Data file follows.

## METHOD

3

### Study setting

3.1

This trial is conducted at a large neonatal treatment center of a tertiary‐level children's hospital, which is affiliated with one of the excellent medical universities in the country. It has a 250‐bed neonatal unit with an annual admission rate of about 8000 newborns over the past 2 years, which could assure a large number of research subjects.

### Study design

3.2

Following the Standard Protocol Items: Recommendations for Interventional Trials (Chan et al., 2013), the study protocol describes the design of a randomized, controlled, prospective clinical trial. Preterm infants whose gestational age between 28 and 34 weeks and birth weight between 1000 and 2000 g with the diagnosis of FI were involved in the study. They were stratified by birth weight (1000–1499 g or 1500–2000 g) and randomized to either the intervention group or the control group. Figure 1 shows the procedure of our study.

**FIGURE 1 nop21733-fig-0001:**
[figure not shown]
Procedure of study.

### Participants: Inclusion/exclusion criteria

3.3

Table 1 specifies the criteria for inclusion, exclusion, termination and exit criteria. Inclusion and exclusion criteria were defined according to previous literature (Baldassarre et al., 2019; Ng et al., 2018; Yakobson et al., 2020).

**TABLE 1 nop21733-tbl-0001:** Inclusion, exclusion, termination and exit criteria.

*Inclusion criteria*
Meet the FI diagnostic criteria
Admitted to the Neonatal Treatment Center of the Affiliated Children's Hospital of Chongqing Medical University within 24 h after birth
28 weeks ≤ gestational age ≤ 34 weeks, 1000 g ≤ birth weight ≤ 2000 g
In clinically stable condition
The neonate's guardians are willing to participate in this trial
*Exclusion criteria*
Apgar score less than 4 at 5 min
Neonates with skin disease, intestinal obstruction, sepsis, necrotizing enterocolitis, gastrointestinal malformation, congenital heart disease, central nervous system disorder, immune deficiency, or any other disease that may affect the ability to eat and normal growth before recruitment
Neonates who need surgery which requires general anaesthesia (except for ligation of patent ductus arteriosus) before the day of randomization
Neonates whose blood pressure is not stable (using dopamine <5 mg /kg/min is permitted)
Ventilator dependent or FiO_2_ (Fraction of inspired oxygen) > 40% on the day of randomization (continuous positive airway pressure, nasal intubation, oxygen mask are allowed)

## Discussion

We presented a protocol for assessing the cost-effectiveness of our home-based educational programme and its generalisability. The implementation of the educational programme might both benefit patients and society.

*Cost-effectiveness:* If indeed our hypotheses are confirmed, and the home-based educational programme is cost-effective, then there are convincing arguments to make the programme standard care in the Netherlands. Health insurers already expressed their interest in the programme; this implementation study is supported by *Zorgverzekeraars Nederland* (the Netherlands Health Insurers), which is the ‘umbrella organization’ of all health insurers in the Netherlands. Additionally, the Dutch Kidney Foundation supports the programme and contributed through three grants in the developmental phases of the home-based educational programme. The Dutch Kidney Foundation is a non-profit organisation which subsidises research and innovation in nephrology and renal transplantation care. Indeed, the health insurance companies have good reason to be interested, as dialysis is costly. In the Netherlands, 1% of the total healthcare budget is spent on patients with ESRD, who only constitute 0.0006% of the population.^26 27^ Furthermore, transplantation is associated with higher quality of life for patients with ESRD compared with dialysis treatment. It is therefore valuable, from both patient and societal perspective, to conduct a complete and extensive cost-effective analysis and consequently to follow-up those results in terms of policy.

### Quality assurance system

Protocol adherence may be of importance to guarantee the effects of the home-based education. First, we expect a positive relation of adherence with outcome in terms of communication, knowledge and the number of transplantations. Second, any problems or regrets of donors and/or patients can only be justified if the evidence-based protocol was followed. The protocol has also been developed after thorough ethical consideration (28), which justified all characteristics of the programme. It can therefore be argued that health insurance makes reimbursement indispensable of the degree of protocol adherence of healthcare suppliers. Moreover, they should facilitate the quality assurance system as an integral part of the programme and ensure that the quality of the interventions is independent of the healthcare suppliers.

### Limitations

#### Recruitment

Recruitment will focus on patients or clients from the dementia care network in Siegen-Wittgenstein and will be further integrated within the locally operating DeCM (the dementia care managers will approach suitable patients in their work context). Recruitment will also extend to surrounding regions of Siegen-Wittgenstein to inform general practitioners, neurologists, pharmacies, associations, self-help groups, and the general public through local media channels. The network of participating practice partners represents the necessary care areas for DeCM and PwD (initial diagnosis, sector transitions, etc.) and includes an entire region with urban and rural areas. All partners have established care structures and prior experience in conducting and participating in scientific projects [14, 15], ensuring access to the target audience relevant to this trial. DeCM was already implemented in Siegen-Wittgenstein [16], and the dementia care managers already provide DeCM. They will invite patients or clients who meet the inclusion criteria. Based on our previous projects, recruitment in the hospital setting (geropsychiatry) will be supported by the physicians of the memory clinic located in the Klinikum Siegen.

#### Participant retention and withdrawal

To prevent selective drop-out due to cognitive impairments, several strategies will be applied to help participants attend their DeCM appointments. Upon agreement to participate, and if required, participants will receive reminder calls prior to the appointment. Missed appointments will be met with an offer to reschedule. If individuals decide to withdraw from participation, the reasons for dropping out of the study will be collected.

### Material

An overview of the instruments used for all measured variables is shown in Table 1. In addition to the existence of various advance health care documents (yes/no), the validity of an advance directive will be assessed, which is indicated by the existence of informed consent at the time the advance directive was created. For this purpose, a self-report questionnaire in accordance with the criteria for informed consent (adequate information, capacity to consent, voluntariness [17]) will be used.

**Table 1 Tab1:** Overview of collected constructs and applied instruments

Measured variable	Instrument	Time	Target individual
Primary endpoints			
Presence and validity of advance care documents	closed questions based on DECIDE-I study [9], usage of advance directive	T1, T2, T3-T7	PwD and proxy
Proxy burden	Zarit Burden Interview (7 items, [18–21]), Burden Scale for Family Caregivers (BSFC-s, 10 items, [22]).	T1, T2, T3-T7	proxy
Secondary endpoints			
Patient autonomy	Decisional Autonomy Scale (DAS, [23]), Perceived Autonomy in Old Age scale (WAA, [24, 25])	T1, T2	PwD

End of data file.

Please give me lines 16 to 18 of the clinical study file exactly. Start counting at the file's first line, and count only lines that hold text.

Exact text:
*Inclusion criteria*
Meet the FI diagnostic criteria
Admitted to the Neonatal Treatment Center of the Affiliated Children's Hospital of Chongqing Medical University within 24 h after birth